Posted 29 July 2019
Looking back in time, it would be difficult for those first colonial settlers from 1788 to recognise the modern Sydney shoreline.
What wouldn’t surprise them is that habitation didn’t stray too far from the coast, given how difficult it has always been to build larger communities much further inland, with 90% of the population concentrated in the coastal urban centres. This has led to the increasingly higher density residential stock being built across Australian coastlines today. This development density has also led to the creation of strata title in the 1960’s, meaning that Australia has over 50 years of experience of commonhold tenure. While there are subtle differences between strata title and commonhold title in the UK, in principle, the operation of the development is the same. Interestingly, strata title also evolved as a response to lenders not favouring mortgages on other forms of non-freehold title for apartments, which should sound somewhat familiar to those owning a wasting asset such as a leasehold apartment in the UK.
Fexco has built the largest strata management group in Australia (https://picagroup.com.au/) managing in excess of 200,000 apartments as well as a further 60,000 via a franchise operation. The vast majority are homes in strata title schemes, so commonhold management is something we are very familiar with as an organisation. In contrast, from our experience of managing an additional 55,000 homes in the UK, we would comment that leasehold management can often be less straightforward than strata, while freehold, in the case of private estates, is still not a fully settled form of tenure for communal living arrangements due to land adoption issues.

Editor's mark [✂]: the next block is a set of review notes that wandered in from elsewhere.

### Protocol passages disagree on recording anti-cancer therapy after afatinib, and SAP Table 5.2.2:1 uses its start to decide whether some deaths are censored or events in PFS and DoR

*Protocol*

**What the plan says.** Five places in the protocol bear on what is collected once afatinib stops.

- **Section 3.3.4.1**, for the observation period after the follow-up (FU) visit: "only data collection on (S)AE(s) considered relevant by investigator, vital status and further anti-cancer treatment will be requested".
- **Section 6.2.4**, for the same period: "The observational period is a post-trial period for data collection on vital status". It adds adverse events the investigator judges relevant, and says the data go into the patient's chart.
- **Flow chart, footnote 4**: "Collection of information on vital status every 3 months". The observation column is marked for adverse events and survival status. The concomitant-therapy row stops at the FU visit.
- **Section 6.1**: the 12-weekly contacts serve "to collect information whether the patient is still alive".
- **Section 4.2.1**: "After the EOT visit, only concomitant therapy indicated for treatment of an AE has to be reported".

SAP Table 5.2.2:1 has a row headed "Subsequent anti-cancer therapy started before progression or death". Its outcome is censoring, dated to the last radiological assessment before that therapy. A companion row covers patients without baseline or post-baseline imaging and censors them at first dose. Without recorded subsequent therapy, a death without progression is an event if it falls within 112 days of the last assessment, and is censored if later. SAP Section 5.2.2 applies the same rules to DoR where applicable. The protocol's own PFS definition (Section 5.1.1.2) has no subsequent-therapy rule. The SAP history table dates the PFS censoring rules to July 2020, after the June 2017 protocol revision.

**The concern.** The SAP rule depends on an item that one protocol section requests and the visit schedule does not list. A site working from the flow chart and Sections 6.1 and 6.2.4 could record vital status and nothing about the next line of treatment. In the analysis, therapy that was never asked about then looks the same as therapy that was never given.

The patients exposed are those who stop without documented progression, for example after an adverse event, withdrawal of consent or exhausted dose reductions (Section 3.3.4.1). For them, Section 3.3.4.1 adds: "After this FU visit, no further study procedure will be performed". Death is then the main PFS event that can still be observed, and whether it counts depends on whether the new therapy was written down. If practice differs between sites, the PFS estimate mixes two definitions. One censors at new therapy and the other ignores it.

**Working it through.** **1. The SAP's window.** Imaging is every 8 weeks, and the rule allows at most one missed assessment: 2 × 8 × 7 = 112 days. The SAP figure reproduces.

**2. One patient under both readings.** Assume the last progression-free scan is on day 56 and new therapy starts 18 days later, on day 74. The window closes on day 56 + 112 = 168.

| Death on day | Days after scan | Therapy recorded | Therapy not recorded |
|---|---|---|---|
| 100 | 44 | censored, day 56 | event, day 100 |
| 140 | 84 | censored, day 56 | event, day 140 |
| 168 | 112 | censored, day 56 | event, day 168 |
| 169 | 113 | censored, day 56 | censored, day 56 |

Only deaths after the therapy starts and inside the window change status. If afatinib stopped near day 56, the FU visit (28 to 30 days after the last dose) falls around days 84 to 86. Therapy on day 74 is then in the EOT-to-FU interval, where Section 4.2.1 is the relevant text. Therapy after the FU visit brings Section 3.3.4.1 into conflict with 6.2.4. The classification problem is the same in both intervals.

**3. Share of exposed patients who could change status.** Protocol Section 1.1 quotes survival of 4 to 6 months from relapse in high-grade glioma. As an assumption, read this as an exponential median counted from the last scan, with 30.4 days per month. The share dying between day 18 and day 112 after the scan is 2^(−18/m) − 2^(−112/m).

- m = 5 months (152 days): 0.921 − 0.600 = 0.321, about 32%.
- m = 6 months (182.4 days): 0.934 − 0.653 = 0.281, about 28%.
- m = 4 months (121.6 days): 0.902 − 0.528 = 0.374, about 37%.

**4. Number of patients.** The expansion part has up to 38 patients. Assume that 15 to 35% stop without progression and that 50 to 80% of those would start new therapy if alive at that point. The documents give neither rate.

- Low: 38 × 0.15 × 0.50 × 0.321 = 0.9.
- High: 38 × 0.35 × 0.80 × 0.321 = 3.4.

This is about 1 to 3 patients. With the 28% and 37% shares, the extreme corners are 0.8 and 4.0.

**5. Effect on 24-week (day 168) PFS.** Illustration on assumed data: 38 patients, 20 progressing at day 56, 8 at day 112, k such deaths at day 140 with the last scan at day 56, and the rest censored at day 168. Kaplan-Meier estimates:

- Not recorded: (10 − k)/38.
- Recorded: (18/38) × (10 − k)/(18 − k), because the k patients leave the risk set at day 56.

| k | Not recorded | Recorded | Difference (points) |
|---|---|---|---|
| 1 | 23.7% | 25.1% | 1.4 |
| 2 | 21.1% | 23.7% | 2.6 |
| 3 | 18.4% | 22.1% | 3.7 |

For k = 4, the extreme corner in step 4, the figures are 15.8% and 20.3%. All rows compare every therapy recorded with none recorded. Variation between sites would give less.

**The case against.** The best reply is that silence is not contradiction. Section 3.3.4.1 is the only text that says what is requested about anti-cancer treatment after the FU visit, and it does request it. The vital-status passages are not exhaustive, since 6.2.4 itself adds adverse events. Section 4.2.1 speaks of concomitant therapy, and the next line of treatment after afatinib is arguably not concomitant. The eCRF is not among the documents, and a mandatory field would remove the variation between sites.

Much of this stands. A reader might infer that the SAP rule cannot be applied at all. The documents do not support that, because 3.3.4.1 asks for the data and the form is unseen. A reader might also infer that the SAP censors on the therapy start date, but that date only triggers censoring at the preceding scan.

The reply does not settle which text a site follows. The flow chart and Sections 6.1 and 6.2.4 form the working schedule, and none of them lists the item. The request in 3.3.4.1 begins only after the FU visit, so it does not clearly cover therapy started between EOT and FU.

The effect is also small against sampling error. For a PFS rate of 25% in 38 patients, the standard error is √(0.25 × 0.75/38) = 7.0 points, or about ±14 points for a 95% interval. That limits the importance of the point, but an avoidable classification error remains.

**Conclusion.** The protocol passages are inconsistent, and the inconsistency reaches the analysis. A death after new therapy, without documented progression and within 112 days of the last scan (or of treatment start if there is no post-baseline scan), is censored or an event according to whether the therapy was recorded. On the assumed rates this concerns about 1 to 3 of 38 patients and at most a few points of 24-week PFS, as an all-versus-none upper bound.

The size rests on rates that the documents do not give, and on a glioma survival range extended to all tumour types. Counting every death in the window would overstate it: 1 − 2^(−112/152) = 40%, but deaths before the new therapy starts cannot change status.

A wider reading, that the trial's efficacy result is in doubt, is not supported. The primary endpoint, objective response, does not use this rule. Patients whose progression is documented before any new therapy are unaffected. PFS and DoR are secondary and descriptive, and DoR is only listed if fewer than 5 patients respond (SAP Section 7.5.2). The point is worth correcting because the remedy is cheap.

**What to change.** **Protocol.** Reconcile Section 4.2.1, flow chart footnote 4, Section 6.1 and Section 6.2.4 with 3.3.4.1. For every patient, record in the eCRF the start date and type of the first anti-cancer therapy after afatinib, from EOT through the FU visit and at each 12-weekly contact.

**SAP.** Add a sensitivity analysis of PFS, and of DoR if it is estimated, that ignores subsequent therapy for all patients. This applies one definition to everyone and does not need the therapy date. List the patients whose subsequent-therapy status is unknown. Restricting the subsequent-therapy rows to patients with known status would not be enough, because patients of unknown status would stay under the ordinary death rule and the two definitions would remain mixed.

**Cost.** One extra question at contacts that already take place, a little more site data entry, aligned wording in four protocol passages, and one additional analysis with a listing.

What's happening in the UK?
The existing commonhold legislation in the UK has not matured and unlike leasehold, it certainly has not been property road tested, with only c. 20 developments in operation under commonhold title across the UK. That said, there are decades of experience to benefit from by studying hard lessons learned in both strata and condominium living in Australia, New Zealand and the US amongst other regions, giving the UK an advantage should the government choose to enact a more fully developed solution. As managing agents, it is not for us to question whether leasehold title still has its place. While we can and should consult in the development of commonhold legislation, our goal is to provide the best possible professional service for the good of all stakeholders within whatever form the legislation takes.